City Lights premiered at the newly constructed Los Angeles Theater. Charlie’s guests that evening were Albert Einstein and his wife, Elsa. He recalled that the professor “laughed like a boy” and would nudge him and exclaim, “Ach, das ist wunderbar! Das ist schön!” 1 During the emotional last scene he caught a glimpse of the great Einstein wiping his eyes and later noted that it was “further evidence that scientists are incurable sentimentalists.” 2
|With Einstein at the premiere.|
|The new Los Angeles Theater boasted a restaurant, art gallery, “crying room” for mothers,
shoeshine parlor, ballroom, etc. Halfway through the premiere, the management thought it was a
good idea to stop the film, flip on the lights, and have a voice over the loudspeaker describe the theater’s
fabulous features. Chaplin was furious and went looking for the “son of a bitch manager.”
The crowd was with him and began stamping their feet, applauding, and eventually booing
until the lights went off and the film restarted. (MA, pg. 330)
Chaplin was understandably nervous about the opening. He was releasing a silent film three years after talking pictures had taken over Hollywood. He worried that the film was a mistake and the audience would be disappointed. “However, I must walk the plank,” he wrote in 1933, “and accept what the gods have in store for me. When the first laugh comes what music it will be to my anxious ears.” 3 Georgia Hale,4 Chaplin’s date that evening, witnessed this anxiety firsthand on the way to the theater: “The closer it came to the time of the showing, the more apprehensive Mr. Chaplin became. He whispered something he’d never admit only under duress. ‘I’m worried. I have an awful feeling the film isn’t going to be received well…I don’t care about being popular, wanting acclaim…but I do. I do care…I must have it…the applause of people. I love it…I live on it. But I’m afraid tonight.'” When the picture was only a quarter over, Georgia could tell that Charlie’s fears were diminished and he was relaxed. “The audience was once again in the palm of his hand and he knew it.” 5
City Lights is not only a favorite film among fans, but it was also a favorite of Chaplin himself. In 1966, he told Richard Meryman: “I think I like City Lights the best of all my films.” 6
|Einstein and his wife are on either side of Chaplin. Georgia Hale is at far right.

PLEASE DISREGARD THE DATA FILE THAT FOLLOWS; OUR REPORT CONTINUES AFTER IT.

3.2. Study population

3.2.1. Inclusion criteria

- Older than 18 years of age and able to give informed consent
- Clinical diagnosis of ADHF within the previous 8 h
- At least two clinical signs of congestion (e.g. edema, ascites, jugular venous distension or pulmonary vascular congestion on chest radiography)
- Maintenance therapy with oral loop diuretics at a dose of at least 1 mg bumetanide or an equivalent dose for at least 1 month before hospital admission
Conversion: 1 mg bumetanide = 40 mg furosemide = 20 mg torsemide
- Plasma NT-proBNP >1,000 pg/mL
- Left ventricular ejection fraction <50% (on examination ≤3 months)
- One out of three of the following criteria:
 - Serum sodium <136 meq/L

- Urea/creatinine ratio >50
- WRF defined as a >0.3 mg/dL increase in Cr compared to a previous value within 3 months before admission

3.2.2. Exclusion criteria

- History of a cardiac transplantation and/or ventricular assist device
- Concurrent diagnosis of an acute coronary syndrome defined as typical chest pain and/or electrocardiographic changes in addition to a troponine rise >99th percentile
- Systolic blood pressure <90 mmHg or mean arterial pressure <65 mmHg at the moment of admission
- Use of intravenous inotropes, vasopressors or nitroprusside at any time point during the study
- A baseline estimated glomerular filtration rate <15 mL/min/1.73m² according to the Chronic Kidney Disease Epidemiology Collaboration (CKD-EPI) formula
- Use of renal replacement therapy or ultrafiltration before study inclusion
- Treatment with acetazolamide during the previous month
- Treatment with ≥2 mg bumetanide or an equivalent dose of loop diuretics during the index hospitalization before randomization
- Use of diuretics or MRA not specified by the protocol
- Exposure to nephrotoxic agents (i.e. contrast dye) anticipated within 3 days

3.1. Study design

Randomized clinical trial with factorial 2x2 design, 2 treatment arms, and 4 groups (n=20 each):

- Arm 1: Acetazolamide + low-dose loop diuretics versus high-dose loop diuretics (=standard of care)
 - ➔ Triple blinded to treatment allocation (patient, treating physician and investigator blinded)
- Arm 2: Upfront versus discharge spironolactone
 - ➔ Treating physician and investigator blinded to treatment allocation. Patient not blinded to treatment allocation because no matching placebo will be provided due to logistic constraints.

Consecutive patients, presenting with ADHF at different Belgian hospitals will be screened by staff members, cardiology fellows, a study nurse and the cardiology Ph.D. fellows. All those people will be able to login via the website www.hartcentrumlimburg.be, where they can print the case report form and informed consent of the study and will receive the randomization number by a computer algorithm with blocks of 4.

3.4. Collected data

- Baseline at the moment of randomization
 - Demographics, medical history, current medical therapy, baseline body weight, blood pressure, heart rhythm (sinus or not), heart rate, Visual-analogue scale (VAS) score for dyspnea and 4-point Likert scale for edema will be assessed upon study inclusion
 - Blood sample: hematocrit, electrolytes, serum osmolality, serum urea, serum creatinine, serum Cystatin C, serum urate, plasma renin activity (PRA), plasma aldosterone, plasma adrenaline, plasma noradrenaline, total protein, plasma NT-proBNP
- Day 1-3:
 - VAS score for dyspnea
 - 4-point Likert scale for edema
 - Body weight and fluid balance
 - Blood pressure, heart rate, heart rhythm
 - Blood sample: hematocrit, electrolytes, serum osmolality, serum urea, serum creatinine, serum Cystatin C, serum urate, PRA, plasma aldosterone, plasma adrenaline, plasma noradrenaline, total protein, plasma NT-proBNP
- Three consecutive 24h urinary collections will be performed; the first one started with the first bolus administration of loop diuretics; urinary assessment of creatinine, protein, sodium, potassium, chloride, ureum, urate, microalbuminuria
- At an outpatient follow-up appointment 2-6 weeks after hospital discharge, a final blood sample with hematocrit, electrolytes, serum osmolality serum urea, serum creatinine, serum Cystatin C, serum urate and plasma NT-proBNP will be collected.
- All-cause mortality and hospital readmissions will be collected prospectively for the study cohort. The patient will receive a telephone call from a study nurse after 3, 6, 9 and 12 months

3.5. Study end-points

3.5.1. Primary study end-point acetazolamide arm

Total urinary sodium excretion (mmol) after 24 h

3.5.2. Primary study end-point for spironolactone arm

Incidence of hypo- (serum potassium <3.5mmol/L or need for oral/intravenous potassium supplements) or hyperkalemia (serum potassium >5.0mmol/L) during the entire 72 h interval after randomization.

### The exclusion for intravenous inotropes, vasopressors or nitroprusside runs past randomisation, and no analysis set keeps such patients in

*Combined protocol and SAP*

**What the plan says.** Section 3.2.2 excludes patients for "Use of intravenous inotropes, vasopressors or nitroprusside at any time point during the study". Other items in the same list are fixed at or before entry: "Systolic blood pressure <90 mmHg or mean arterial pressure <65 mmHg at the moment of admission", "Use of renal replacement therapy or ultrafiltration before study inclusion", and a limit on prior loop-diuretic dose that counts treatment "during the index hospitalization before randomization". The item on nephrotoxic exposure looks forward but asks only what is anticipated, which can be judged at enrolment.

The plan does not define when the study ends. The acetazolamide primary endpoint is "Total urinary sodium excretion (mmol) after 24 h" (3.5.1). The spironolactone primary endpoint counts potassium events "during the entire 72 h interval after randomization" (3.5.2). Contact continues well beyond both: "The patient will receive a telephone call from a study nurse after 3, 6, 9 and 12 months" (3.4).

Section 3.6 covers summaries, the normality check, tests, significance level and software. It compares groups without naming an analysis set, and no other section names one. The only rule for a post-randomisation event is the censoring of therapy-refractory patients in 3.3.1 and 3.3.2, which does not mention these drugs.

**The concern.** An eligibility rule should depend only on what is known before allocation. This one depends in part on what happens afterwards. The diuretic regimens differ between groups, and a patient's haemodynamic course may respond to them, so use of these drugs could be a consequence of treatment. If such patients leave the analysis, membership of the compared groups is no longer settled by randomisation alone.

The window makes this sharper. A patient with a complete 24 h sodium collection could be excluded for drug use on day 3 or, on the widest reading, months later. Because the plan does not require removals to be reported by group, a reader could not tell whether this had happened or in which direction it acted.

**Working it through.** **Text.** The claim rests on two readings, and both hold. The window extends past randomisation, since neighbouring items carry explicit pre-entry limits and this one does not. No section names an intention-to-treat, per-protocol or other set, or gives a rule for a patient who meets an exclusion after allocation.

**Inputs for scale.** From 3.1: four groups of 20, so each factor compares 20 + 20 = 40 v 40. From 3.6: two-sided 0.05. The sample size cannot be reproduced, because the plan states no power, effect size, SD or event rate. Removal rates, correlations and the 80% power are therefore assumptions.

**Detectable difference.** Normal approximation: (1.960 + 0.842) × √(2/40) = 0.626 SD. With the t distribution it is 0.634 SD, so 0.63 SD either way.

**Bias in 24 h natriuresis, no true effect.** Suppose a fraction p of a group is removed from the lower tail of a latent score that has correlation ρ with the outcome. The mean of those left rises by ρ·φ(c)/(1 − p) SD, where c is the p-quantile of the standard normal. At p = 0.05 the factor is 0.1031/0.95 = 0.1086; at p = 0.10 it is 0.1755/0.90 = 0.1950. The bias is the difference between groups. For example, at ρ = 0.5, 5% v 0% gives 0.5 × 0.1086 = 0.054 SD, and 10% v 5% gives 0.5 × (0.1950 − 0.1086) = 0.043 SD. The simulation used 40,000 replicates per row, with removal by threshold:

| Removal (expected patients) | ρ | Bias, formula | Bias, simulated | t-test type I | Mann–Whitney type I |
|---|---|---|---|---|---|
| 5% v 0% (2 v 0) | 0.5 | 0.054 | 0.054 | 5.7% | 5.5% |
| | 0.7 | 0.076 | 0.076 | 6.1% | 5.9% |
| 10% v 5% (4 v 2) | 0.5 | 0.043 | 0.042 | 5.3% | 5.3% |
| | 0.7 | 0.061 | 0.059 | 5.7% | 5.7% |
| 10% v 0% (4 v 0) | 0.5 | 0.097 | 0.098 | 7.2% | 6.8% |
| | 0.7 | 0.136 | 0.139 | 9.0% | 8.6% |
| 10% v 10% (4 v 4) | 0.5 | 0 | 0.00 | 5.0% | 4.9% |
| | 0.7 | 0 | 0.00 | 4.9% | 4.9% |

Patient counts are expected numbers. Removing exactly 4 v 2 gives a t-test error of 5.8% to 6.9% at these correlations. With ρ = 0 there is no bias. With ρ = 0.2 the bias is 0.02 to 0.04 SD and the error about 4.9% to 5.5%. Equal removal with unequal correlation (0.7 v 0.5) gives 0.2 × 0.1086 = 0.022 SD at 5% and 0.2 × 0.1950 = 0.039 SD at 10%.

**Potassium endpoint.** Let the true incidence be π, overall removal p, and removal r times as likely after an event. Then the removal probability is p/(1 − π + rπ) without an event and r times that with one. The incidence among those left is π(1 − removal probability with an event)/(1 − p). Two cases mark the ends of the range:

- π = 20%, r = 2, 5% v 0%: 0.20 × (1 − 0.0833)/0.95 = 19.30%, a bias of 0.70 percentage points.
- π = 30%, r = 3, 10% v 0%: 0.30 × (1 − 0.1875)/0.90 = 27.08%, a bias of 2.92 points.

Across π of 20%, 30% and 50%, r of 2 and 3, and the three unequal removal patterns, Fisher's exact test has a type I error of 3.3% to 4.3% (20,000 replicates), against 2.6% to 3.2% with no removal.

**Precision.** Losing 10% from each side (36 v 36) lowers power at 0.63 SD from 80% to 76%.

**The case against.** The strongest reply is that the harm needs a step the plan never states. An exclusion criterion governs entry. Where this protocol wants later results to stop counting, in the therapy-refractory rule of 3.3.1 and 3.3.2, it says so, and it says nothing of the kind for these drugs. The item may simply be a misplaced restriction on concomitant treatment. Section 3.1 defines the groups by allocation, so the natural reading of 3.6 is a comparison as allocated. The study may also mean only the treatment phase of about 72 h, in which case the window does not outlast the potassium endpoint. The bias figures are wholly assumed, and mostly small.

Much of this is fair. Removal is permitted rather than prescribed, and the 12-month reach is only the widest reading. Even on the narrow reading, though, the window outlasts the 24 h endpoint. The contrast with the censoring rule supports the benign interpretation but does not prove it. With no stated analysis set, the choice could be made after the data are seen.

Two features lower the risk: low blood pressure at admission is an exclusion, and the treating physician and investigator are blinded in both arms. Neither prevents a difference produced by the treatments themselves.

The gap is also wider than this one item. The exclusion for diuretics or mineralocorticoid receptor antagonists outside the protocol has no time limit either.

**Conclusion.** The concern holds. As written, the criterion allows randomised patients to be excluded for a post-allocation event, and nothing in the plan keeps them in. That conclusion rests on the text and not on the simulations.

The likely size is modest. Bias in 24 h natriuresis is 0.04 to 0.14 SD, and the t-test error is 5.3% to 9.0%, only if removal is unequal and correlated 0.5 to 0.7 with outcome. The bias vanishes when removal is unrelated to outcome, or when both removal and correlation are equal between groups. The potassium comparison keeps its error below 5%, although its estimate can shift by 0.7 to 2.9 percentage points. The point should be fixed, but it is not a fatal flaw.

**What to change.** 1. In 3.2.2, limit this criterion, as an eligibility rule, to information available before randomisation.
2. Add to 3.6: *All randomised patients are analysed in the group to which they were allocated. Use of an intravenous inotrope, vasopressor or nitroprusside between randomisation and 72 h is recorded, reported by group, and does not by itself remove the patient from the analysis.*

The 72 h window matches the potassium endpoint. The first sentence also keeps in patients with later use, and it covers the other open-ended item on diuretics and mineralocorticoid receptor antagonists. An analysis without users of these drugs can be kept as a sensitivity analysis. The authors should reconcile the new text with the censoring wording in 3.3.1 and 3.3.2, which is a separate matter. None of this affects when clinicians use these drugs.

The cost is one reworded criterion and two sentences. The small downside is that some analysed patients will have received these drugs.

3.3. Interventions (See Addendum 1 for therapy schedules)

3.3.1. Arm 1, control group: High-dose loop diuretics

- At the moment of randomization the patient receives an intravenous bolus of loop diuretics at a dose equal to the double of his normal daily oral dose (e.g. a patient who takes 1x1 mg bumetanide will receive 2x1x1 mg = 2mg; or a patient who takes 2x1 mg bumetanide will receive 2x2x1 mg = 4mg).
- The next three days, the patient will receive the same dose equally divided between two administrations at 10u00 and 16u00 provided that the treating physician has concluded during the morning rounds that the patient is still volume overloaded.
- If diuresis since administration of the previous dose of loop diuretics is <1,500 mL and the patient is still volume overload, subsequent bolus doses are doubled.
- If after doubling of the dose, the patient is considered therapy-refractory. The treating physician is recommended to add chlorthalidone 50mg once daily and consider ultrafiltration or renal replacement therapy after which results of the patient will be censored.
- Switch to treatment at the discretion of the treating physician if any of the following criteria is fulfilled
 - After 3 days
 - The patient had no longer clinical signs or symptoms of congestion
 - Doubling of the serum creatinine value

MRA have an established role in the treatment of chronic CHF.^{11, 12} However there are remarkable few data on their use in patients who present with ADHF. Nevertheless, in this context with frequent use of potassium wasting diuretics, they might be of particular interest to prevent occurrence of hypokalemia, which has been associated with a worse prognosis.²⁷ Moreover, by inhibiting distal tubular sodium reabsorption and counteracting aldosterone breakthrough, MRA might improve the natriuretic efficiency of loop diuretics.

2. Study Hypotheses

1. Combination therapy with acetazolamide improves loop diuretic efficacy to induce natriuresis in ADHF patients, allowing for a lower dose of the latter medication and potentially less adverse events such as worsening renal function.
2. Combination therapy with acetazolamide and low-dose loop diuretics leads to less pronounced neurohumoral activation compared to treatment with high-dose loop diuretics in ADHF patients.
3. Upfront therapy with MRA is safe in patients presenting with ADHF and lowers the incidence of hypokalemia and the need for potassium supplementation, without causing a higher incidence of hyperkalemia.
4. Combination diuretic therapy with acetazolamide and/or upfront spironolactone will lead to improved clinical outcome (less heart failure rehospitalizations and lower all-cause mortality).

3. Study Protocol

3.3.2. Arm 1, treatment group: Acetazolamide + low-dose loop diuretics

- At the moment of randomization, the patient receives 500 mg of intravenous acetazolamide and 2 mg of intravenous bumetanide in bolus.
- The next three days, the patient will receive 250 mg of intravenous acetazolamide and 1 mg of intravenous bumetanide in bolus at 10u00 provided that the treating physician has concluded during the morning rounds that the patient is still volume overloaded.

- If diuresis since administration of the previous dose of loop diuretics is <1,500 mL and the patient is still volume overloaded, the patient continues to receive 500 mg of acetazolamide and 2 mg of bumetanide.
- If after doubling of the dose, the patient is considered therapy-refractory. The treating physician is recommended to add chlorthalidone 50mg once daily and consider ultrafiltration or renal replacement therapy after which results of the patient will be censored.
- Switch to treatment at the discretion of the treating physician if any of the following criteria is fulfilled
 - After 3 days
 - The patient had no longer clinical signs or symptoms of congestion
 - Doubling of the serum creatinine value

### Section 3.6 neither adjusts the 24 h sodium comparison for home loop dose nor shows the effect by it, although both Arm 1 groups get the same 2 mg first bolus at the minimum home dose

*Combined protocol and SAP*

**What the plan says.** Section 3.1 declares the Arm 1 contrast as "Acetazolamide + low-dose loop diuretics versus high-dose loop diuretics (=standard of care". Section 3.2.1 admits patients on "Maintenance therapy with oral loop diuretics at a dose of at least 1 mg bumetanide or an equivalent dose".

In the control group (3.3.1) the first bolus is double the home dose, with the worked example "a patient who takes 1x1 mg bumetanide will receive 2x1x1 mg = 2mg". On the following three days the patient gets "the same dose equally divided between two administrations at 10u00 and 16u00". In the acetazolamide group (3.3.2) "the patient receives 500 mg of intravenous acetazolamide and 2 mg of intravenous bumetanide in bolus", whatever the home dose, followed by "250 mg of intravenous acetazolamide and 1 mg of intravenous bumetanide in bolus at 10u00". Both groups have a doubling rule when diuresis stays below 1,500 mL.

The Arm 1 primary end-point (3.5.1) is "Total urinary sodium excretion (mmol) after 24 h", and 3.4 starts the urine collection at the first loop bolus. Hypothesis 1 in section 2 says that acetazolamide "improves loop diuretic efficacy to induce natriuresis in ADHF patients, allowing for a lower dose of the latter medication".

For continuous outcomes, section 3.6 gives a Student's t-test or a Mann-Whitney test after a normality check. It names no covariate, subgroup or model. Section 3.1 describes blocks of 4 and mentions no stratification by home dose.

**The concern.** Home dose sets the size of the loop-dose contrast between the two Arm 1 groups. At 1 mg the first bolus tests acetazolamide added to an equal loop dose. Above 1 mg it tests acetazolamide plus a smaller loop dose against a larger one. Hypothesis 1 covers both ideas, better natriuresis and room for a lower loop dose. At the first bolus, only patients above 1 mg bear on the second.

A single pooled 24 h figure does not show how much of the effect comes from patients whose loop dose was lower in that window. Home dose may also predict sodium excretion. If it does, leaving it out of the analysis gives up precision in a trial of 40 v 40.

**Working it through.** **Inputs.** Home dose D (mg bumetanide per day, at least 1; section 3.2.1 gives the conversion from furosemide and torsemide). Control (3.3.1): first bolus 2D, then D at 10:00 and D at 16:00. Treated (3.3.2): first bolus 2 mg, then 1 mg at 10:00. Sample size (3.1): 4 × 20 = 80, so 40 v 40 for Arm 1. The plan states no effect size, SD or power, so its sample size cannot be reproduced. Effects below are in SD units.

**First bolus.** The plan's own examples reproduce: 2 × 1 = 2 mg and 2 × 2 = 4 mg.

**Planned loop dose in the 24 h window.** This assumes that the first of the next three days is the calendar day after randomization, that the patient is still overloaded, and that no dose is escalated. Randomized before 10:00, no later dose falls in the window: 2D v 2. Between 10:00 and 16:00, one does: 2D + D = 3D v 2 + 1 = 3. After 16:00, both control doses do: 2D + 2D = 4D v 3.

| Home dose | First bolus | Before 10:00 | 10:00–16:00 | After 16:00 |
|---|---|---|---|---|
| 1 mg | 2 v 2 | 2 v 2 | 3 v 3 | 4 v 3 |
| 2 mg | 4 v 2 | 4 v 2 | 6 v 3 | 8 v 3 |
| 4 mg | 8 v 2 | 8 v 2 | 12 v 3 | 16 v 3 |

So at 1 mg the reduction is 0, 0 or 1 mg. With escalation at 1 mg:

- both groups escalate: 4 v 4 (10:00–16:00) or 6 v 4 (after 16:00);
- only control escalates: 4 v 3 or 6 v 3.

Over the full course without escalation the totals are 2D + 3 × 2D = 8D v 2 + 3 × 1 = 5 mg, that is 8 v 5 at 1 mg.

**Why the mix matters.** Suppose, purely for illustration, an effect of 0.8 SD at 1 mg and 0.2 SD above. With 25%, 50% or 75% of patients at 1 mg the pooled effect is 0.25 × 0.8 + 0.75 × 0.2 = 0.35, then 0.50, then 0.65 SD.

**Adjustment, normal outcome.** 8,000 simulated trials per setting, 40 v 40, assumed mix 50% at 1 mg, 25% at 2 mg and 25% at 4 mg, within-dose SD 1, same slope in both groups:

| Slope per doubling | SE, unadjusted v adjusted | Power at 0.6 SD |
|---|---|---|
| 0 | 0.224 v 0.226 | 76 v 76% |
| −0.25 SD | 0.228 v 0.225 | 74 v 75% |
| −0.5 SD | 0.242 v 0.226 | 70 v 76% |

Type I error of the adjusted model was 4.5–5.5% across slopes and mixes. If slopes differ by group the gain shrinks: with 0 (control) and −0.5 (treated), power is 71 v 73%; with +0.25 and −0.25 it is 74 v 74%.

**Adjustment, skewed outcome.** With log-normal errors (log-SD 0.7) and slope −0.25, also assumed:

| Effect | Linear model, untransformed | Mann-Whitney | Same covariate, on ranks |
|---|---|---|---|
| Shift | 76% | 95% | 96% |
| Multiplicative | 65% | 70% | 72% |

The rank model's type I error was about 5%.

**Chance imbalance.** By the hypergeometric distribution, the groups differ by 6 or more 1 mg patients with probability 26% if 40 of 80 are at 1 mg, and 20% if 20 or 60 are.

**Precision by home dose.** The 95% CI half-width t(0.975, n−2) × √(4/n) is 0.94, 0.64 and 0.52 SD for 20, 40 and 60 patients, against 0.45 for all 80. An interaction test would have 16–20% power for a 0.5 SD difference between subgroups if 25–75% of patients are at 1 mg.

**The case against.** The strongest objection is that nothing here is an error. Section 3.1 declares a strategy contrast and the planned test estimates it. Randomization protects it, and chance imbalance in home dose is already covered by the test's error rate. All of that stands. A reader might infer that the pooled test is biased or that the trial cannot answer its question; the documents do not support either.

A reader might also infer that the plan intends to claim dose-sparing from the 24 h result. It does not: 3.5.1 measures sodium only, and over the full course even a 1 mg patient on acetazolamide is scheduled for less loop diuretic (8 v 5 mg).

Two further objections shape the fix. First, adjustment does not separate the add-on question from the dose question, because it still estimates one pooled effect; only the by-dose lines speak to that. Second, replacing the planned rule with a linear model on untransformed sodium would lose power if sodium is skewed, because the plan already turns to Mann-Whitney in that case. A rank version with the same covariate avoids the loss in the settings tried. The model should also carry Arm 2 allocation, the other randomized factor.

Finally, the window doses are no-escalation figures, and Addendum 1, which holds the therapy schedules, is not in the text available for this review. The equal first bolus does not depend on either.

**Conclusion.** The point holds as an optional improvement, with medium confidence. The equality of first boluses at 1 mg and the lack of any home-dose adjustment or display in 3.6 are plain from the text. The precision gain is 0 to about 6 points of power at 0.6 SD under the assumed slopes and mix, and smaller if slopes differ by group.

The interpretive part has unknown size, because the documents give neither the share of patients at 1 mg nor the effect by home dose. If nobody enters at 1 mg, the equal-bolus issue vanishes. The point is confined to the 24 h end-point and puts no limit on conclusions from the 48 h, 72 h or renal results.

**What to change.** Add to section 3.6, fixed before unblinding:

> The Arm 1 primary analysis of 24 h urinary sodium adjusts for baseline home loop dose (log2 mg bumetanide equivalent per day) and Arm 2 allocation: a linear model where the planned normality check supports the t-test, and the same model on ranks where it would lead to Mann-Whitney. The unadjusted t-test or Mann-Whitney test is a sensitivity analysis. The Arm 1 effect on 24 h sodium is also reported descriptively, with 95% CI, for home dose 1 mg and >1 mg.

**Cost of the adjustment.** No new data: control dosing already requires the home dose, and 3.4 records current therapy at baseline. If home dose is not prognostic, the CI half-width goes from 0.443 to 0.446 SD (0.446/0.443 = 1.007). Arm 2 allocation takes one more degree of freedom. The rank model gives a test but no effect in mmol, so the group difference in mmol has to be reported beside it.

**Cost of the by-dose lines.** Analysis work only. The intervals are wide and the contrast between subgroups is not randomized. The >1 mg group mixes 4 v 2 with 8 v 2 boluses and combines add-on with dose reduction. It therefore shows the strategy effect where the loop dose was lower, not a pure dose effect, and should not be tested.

Among the famous names who attended the premiere were King Vidor, Gloria Swanson,
Constance Bennett, Marion Davies, Thelma Todd, Claire Windsor, John Barrymore,
Merna Kennedy, Dolores Del Rio, and Gary Cooper.
*As a side note, I’d like to clear up some confusion surrounding a quote that is often associated with the premiere of this film. Chaplin is generally misquoted as saying to the professor as the onlookers cheered them: “They applaud me because everyone understands me, they applaud you because nobody understands you.” Not only is the wording of this quote wrong but it did not take place at the City Lights premiere & can be attributed to neither Chaplin nor Einstein. The real quote and the story behind it can be traced to Chaplin’s 1933 travelogue “A Comedian Sees The World.” In it, he describes a visit with Einstein at his apartment in Berlin in March 1931. During tea, Einstein’s son made an observation on the psychology of the popularity of both Einstein and Chaplin: “You are popular because you are understood by the masses. On the other hand, the professor’s popularity with the masses is because he is not understood.” There you have it.
1Translation: “Oh, that’s wonderful! It’s beautiful!”; Charles Chaplin, A Comedian Sees The World, Part 1, Sept. 1933
2Charles Chaplin, My Autobiography, 1964
3Chaplin, A Comedian Sees The World, Part 1, Sept. 1933
4Hale was Chaplin’s leading lady in The Gold Rush (1925) & his constant companion between 1929 and the time of the City Lights premiere. When Chaplin fired Virginia Cherrill from City Lights in November 1929, he briefly thought of replacing her with Georgia (her screen test still exists). However Chaplin soon realized it would be too costly to reshoot everything with Hale so he rehired Cherrill.
5Georgia Hale, Charlie Chaplin: Intimate Close-ups, 1995
6“Chaplin: An Interview by Richard Meryman,” Life, March 10, 1967.